The pathway to professional soccer in Lexington for youth players with the city’s new soccer franchise — Lexington Sporting Club — has taken a major step forward.
One week after announcing its youth team setup for girls’ teams for the 2022-23 season, Lexington Sporting Club on Monday announced it is joining the United Soccer League Academy, a pre-professional league, for its boys’ youth teams.
By joining the USL Academy, the pathway for LSC youth players to reach the club’s senior men’s team — which will begin play in USL League One next spring — becomes clearer.
According to Monday’s announcement, LSC will use the USL Academy as a “club and country model,” with the following key components: Games program, identification and selection, pathway to pro, promotion to the USL League One team and training environment.
The USL Academy league will feature the Under-16 through Under-19 age groups.
LSC’s first season in the league will begin this fall.
According to Monday’s release, LSC “fully supports players choosing to compete with their high school teams” while also being part of the USL Academy.
League play in the USL Academy for those age groups will begin in February and emphasize on-field opportunities for players.
Additionally, the USL Academy Cup will offer players another competition for which to be selected based on past performances.
“This model develops a long-term player development initiative and places the emphasis on our training environment, which in turn justifies the selection process of top players to showcase events every 12 weeks,” Monday’s announcement from LSC said. “These showcase events will be some of the highest competition throughout the nation, creating a unique and exciting approach to our player development model.”
Sam Stockley, the sporting director of LSC, said in a statement that by joining the USL Academy, two different models will be afforded to LSC when it comes to boys’ youth players.
The USL Academy league includes eight months of competition for the Under-16, Under-17, Under-18 and Under-19 age groups, allowing for players to also play for their high school teams.
The USL Academy Cup will be for players “that have been performing well in the club environment throughout their seasons,” Stockley said.
“We fully understand that every player’s journey is different, and we are committed to all our players throughout their development,” Stockley added. “It is critical that we provide multiple platforms for our players to perform and compete. Joining the USL Academy is a major component to our pathway to pro development model.”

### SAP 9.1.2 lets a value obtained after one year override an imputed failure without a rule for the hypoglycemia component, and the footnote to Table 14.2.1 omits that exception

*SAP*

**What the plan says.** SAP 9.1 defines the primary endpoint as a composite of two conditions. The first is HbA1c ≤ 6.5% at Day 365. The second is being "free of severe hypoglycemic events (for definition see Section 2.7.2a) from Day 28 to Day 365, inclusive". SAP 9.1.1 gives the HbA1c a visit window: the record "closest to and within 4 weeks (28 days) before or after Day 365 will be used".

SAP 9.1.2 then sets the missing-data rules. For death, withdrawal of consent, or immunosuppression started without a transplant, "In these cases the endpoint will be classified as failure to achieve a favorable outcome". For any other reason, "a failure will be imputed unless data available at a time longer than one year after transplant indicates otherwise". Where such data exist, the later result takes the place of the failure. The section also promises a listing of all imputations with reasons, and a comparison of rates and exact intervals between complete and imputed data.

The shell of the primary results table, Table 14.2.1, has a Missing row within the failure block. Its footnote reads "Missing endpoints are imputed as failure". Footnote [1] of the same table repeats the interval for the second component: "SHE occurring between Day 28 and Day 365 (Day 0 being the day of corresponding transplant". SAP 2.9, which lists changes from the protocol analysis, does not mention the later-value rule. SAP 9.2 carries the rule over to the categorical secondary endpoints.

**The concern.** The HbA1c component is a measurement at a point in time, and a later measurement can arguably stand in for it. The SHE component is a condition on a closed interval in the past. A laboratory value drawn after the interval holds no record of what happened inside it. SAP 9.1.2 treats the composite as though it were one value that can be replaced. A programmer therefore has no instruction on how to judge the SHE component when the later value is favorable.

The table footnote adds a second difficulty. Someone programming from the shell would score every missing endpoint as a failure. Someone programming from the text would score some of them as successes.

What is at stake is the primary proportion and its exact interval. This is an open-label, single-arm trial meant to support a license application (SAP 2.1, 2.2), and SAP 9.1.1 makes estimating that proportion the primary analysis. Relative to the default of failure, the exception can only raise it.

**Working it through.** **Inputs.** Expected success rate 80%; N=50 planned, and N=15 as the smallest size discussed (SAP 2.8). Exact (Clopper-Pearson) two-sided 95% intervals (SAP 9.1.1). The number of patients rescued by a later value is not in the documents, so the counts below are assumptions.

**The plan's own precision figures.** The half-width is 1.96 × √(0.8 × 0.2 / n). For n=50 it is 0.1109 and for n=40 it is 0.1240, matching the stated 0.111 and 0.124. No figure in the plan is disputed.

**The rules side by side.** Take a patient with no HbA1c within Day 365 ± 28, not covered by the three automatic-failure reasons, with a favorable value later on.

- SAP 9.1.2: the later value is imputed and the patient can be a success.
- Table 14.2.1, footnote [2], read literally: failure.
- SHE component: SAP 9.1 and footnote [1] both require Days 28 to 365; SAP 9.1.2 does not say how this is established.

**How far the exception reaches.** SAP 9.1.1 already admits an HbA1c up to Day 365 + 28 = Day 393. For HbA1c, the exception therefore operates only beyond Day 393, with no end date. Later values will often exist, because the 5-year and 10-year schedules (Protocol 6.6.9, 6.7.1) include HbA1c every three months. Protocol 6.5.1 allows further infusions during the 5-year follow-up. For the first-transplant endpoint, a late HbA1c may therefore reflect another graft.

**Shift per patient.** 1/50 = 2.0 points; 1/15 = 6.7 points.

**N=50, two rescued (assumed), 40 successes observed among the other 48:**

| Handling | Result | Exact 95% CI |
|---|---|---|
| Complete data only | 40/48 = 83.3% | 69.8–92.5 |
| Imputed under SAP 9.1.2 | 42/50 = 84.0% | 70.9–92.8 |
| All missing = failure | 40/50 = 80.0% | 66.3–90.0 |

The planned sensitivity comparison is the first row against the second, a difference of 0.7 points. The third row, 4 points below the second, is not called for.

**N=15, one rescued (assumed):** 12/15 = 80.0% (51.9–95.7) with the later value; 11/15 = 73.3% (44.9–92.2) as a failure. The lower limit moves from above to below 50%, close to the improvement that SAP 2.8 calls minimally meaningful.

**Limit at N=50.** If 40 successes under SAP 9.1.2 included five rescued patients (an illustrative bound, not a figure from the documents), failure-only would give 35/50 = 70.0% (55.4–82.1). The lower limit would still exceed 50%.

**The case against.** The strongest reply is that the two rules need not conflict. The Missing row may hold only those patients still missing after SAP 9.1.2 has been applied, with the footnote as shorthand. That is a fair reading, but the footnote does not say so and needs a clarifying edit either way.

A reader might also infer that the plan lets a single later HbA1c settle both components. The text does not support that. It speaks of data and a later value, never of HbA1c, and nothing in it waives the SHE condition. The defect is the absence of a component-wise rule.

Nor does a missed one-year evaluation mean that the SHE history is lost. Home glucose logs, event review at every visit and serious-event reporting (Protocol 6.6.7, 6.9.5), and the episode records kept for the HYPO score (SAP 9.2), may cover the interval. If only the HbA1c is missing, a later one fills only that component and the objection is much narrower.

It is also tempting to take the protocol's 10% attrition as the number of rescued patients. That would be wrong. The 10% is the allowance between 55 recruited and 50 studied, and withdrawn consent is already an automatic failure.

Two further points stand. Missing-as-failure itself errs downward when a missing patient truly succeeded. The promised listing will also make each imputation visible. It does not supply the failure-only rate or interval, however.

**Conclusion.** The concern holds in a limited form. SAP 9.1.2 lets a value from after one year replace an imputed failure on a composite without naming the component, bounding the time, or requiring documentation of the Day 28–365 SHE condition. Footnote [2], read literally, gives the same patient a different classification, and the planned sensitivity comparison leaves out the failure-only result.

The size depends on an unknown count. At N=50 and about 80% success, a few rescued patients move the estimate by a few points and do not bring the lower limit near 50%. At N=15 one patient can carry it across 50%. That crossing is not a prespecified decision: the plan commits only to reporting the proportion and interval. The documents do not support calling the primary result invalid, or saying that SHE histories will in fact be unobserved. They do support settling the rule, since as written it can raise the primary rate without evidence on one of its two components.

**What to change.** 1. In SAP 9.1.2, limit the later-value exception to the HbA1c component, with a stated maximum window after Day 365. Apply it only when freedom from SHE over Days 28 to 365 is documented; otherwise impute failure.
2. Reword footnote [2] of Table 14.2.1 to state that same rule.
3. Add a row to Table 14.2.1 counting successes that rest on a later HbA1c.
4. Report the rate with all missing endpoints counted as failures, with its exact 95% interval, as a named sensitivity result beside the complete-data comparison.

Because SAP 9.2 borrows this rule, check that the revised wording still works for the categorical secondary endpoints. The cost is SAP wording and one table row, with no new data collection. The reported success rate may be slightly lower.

Stockley previously told the Herald-Leader that one of the club’s goals is to win championships with 65-70% homegrown players, something a strong youth academy system is necessary to realize.
Lexington Sporting Club is already in good position to bring a talented player pool to the USL Academy.
In March, two existing competitive youth soccer programs in Lexington — Lexington F.C. and Commonwealth Soccer Club — merged to become Lexington Sporting Club Youth Soccer Club, which will launch this fall.
Last week, Vince Gabbert, the president of Lexington Sporting Club, told the Herald-Leader it was important to have a unifying theme surrounding youth soccer in the area.
“Giving every kid access and every kid a pathway to get better, whether they play professionally or not, we want every kid to have that opportunity to improve their game at their pace,” Gabbert said. “We really didn’t want to create disparate organizations. We didn’t want to have somebody doing this over here and us doing this over there. When you look at our plans and the things that we’ve got that we’re hoping to achieve, from a facility and from a coaching education and an infrastructure piece . . . this probably would have happened anyhow, but we wanted to do it on the front end.
“We wanted the community to really be excited and give everybody a chance to rally around the logo and the team and the brand,” Gabbert added. “Unifying the clubs gives us that opportunity to upgrade those facilities, provide more facilities, not to mention what it’s going to mean for the city hosting tournaments and the tourism piece and all that. It was imperative for us to have a really good foundation for the club and unifying the club really advanced that.”
Gabbert also stressed the importance of providing high-level opportunities for youth players in Central Kentucky without leaving the area.
“There’s a lot of talent here. We’re seeing it through this integration of the two clubs,” Gabbert said. “There’s a lot of opportunities and if we can make sure that we’re doing the stuff that we’re supposed to on our side and keep the right affiliations, give all these kids these opportunities, the sky really is the limit for them.”
Competition in the USL Academy league will feature a regular season of mostly regional games, followed by the USL Academy League Postseason Tournament.
There will be at least three events in the USL Academy season.
For fall 2022, LSC will be in a division along with Louisville City FC, Indy Eleven, Pittsburgh Riverhounds SC and Cleveland Force SC.
Louisville, Indy and Pittsburgh all are USL Championship franchises, while Cleveland is in USL League Two.
This means the USL Academy teams of Lexington and Louisville will play each other, despite the senior teams for each club being in different USL divisions.
“We expect (Lexington Sporting Club) to serve as a model franchise in building sustainable, equal-opportunity player development pathways that will help young boys and girls be able to pursue their dream of competing in professional soccer,” said Liam O’Connell, USL Technical Director.
All players who participate in the USL Academy will retain college eligibility.
This story was originally published April 18, 2022 12:01 PM.